Thus, the average Myanmar citizen has very little in-depth knowledge about, and interaction with, realities of the other ethnic communities. This has translated into minimal trust and goodwill among the different peoples that make up this country.

The second difficulty lies in the cultural, linguistic, and religious diversity embedded within, as well as among, ethnic groups.

A hundred or more languages are spoken inside Myanmar, much like the Tower of Babel in biblical literature. The country is home to nearly 140 different ethnic groups.

Our lack of familiarity with the many languages in society – language is among the most important elements of cultural expression – has hindered our understanding of our own peoples’ cultures.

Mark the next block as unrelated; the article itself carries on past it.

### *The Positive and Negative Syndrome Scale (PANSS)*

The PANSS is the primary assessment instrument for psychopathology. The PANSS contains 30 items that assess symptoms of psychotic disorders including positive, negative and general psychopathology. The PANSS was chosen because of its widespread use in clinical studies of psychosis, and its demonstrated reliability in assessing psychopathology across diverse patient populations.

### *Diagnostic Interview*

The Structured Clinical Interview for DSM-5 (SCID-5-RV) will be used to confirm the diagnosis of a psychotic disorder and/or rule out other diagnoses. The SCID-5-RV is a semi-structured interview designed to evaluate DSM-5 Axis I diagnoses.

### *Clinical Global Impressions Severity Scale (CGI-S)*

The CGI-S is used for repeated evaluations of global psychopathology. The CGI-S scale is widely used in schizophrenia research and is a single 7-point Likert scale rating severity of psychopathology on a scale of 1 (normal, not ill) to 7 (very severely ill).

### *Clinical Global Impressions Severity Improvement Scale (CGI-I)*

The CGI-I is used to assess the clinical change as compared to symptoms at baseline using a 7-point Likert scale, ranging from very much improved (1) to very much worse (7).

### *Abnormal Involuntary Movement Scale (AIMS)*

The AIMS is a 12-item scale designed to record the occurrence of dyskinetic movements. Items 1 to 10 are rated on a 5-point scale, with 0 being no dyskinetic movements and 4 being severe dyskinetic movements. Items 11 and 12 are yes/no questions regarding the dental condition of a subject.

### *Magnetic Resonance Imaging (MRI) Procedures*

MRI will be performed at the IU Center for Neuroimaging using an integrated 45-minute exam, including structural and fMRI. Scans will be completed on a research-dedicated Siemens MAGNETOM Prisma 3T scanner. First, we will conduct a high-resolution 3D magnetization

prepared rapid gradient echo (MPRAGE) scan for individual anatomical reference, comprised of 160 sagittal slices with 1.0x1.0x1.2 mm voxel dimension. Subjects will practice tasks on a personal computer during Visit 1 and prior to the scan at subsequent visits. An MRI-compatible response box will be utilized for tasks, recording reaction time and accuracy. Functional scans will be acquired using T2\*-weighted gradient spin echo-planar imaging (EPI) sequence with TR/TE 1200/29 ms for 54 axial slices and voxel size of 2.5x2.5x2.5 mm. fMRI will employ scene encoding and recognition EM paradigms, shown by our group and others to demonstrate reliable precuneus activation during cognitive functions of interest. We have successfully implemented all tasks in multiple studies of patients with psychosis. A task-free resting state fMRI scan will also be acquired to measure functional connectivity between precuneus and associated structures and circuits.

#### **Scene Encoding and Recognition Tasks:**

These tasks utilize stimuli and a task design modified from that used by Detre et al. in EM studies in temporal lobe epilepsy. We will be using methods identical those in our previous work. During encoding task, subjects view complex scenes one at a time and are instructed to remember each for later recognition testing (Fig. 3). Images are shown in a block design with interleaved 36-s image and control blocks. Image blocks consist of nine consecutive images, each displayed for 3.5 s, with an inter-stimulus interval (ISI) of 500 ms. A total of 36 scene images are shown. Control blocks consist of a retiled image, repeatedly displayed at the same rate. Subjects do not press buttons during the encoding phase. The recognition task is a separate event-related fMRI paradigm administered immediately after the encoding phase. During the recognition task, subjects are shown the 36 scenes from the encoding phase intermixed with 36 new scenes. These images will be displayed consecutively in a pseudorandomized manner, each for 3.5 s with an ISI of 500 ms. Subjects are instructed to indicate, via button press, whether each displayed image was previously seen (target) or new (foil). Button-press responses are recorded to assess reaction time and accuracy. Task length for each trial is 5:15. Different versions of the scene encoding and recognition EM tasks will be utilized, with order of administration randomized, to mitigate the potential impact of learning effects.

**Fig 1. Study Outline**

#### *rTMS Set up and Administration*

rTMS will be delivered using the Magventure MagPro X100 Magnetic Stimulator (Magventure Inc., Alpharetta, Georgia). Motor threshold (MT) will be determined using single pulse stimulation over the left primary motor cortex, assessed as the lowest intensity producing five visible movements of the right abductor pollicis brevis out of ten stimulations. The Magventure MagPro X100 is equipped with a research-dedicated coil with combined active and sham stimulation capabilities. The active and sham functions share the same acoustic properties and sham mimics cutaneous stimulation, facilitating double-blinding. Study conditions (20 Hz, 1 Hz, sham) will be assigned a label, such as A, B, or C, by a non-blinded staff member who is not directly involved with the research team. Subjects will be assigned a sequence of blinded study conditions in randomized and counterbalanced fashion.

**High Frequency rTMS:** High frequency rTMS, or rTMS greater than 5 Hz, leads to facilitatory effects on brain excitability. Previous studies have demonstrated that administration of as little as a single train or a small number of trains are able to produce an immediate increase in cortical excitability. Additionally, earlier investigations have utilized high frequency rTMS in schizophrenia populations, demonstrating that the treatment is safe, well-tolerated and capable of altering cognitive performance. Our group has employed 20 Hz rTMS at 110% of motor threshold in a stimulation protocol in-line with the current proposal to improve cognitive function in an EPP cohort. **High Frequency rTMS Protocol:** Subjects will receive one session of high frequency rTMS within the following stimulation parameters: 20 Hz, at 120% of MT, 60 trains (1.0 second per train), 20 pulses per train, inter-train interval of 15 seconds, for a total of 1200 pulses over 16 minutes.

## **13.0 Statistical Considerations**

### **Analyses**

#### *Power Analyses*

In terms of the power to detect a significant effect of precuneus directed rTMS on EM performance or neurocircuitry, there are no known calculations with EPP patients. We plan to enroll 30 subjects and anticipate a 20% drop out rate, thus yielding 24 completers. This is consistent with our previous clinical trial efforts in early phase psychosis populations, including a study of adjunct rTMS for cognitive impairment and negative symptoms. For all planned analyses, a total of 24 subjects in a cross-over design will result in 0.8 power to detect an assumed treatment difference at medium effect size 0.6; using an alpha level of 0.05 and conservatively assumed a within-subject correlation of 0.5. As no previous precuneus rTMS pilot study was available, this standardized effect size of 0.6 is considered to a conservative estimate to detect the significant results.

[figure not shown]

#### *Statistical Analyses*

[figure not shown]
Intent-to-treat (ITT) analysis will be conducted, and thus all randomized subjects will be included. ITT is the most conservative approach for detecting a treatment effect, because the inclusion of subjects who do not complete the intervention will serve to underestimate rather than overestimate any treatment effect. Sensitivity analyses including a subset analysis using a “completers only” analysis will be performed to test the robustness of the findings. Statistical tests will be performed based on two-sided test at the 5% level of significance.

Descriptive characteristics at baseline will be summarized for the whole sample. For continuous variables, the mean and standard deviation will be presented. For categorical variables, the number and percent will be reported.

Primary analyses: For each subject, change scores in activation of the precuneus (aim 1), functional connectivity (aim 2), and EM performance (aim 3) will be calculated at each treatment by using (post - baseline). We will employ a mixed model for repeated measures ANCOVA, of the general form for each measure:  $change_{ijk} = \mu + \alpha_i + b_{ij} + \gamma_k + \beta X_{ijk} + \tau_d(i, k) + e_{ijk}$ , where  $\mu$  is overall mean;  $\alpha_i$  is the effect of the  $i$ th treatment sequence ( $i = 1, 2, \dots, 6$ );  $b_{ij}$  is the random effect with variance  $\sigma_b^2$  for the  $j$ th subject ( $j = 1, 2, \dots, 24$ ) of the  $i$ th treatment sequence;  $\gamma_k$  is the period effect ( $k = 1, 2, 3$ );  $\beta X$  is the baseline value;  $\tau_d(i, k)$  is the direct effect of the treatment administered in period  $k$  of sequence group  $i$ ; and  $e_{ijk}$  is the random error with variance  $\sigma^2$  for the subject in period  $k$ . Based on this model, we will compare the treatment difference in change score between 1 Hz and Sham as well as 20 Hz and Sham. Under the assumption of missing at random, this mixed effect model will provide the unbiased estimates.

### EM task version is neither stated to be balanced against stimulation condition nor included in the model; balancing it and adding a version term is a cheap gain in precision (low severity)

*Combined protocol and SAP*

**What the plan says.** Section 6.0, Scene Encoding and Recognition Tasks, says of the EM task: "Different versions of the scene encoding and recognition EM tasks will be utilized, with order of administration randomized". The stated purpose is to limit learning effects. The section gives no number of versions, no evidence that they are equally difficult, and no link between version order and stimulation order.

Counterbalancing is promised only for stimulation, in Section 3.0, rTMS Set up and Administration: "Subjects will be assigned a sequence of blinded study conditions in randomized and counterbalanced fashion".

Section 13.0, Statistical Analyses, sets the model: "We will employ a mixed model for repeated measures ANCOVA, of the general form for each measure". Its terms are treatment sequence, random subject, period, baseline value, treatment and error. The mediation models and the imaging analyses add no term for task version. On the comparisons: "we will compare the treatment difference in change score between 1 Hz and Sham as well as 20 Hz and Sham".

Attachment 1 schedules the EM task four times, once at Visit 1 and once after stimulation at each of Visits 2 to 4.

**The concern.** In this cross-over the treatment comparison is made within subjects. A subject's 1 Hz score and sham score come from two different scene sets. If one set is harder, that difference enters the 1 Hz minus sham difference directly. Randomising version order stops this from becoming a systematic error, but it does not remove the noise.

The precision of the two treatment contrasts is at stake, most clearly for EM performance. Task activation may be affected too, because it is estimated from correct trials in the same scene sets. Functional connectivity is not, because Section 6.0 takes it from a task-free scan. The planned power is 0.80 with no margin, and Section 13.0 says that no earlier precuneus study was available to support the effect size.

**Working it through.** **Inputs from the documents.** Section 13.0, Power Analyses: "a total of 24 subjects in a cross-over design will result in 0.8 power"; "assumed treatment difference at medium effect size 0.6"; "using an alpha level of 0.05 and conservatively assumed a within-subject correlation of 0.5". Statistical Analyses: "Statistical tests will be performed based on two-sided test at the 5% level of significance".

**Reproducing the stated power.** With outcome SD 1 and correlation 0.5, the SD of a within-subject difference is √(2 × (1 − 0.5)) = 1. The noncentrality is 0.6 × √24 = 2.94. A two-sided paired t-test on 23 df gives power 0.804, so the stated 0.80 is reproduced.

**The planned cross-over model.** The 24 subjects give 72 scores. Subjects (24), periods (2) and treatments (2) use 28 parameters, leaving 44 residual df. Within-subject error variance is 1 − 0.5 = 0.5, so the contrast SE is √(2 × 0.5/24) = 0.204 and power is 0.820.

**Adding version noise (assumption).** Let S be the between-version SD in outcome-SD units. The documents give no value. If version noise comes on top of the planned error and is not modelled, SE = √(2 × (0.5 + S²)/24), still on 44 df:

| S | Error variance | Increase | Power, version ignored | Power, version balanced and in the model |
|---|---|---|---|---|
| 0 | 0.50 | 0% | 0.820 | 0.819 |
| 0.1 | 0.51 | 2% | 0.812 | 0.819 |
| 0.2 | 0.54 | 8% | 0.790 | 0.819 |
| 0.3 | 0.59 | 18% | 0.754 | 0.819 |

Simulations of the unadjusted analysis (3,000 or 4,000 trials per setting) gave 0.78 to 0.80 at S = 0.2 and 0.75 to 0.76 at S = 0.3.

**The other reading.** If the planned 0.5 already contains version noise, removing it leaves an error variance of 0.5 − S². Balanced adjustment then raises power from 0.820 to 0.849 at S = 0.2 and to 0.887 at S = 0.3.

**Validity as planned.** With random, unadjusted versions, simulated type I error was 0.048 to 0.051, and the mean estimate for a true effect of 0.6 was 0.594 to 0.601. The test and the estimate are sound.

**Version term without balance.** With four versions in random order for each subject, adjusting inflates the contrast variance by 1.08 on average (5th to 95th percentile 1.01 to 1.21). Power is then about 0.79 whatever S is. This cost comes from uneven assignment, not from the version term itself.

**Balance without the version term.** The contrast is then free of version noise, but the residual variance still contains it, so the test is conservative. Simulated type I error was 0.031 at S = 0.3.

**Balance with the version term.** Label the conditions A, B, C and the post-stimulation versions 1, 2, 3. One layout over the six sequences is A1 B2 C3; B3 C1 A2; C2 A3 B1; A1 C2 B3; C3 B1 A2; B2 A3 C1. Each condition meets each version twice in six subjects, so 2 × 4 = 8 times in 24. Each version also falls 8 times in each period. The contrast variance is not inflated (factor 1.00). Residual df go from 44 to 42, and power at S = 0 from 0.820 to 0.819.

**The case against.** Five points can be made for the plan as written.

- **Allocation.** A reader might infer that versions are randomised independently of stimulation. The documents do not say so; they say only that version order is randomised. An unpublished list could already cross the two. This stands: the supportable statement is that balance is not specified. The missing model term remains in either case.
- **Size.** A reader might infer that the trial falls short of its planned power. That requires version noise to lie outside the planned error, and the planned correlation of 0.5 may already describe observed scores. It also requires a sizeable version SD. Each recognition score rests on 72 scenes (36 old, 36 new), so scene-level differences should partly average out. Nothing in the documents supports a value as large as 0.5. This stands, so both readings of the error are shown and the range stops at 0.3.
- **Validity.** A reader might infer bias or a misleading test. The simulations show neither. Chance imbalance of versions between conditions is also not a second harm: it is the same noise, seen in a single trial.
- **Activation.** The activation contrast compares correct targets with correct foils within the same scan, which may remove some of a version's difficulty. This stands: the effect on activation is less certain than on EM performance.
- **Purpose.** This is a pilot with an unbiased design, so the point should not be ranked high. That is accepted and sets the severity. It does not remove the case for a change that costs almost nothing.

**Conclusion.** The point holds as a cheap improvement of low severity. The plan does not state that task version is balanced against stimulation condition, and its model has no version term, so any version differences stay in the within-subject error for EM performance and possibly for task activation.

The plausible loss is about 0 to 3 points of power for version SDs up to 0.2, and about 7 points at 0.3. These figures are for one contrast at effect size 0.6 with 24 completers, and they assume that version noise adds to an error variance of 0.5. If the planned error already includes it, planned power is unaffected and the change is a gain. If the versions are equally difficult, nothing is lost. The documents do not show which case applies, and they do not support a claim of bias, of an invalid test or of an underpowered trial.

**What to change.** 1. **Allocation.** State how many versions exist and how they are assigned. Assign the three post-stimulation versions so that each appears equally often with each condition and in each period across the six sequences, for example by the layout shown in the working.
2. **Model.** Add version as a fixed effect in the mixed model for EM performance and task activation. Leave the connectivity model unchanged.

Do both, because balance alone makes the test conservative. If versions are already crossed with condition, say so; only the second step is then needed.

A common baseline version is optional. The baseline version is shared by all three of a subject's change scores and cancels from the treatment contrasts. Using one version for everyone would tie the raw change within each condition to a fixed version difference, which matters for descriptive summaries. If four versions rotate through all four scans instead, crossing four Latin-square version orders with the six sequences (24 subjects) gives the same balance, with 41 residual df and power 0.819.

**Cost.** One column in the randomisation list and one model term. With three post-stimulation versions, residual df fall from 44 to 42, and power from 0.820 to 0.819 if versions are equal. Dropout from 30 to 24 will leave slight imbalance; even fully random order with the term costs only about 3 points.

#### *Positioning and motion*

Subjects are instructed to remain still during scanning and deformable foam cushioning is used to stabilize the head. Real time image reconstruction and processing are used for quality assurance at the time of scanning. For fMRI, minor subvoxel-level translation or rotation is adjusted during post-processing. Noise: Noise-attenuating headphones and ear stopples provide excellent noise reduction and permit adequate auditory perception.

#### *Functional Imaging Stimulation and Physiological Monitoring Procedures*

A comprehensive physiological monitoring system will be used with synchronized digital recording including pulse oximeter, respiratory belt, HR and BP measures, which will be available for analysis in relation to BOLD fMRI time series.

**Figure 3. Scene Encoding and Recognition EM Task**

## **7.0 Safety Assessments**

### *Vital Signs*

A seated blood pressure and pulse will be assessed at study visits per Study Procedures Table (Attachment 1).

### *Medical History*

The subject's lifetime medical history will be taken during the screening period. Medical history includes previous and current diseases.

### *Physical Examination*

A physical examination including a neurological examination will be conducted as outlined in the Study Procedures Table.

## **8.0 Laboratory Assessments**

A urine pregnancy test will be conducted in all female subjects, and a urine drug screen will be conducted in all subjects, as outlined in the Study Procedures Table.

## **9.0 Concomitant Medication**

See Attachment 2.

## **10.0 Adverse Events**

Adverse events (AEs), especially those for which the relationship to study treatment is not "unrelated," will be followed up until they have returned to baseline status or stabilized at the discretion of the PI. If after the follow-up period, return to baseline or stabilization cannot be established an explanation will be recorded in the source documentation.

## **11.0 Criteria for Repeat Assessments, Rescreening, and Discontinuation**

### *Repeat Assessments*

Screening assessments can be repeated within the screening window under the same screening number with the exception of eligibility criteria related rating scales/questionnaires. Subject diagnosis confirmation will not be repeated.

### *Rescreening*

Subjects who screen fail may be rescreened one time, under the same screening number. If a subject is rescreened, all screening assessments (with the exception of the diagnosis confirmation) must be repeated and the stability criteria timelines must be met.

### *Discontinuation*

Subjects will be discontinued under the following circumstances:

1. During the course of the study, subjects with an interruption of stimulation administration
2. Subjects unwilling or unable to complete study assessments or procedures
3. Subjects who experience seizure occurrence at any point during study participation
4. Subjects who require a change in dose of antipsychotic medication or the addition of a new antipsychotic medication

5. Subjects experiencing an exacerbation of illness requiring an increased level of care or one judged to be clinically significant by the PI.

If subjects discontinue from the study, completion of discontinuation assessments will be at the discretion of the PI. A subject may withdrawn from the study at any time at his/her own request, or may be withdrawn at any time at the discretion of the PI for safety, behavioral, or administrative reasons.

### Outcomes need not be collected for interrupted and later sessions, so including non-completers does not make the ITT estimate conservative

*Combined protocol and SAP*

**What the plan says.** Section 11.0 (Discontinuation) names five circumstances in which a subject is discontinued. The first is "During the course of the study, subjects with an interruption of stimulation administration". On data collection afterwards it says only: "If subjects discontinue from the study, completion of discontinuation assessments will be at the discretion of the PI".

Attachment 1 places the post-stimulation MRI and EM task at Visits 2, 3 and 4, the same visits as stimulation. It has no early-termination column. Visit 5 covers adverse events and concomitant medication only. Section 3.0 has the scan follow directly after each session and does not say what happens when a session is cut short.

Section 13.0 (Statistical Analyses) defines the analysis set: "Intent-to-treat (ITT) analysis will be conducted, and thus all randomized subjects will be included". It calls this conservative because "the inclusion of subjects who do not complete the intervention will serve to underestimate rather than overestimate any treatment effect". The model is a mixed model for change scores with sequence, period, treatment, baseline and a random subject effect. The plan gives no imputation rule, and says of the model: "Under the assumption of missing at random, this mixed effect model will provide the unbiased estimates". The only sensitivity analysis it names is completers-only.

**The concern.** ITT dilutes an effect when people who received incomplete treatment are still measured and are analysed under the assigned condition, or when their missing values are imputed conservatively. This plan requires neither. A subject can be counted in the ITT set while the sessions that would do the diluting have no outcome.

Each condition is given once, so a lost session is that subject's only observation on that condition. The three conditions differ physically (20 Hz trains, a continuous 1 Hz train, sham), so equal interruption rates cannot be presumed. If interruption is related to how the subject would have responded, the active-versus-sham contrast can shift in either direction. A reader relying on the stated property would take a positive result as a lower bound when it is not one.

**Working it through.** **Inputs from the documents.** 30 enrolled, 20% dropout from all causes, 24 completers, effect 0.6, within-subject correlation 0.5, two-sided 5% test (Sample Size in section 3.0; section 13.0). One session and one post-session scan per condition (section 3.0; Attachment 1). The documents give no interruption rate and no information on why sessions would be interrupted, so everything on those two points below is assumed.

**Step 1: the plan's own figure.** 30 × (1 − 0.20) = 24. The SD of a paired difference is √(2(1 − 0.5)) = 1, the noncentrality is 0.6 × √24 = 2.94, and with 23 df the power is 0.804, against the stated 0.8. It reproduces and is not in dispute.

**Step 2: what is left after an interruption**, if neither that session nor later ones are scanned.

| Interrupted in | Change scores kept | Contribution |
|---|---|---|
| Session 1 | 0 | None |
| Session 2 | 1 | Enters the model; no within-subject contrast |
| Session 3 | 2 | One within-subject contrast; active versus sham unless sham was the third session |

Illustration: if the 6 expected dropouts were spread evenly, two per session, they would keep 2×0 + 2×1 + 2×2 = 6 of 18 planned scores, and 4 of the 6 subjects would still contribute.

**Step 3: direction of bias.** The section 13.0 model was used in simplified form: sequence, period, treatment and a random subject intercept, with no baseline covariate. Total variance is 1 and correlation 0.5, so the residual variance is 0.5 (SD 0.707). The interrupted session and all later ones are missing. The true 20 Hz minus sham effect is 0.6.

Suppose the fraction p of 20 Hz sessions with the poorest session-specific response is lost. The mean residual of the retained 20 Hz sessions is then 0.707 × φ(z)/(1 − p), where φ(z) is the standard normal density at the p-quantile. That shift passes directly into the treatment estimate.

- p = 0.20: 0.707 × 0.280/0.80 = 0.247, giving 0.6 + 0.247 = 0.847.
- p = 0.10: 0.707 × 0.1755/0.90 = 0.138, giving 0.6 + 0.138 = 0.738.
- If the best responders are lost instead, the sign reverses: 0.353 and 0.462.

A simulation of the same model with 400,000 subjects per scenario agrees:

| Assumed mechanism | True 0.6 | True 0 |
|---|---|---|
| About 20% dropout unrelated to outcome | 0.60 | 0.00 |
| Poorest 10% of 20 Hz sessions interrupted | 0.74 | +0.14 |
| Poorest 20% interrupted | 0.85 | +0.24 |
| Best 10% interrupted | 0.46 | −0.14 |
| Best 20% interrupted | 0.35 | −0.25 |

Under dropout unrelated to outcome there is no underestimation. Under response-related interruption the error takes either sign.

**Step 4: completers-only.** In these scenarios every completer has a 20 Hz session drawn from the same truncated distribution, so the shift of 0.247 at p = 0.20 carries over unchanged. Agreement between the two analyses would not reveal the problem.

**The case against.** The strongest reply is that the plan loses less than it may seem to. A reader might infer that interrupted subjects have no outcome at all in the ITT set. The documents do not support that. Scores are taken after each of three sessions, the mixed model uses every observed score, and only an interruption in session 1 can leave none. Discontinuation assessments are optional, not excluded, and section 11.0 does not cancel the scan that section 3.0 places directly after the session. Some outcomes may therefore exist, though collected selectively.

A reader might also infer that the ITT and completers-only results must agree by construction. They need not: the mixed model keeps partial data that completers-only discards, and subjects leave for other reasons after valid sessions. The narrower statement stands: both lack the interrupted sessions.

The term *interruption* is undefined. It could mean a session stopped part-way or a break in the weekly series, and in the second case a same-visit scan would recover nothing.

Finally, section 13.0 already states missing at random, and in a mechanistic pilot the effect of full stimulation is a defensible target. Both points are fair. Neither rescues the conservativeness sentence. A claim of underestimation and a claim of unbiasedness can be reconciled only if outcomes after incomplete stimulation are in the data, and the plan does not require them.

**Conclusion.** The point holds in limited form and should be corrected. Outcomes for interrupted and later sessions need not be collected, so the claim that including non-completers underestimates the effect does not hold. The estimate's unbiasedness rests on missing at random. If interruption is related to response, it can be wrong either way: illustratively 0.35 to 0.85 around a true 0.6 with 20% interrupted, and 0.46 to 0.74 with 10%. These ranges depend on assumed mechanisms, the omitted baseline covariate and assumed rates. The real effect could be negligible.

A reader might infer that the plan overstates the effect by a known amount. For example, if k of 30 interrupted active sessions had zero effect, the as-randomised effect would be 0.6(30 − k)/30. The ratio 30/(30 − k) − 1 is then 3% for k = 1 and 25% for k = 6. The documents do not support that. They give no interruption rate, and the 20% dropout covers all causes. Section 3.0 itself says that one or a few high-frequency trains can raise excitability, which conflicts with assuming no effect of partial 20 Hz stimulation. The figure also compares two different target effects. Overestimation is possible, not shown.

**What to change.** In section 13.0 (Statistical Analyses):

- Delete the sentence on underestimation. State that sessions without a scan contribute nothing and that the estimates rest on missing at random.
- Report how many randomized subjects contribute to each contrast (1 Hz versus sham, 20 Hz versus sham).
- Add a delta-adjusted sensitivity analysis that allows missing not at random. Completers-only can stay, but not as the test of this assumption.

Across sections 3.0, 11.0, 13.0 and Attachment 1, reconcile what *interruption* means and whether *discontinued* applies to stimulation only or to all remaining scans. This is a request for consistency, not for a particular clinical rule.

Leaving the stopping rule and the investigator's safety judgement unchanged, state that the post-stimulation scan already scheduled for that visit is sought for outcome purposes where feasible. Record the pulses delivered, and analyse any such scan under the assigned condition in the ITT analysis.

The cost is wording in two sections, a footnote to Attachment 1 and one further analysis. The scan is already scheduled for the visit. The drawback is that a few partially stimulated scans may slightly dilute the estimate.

Even within a single ethnic community, many distinct languages, as opposed to dialects, are spoken. For example, at least 11 languages are spoken among the Chin ethnic minority in north-western Myanmar.  The Chin have over 50 subtribes, speaking languages so different that interpreters are often required to fully comprehend what is being said even among the Chin themselves. The same applies to the Myanmar’s other ethnic groups.

The average Myanmar citizen has very little in-depth knowledge about, and interaction with, realities of the other ethnic communities. This has translated into minimal trust and goodwill among the different peoples that make up this country.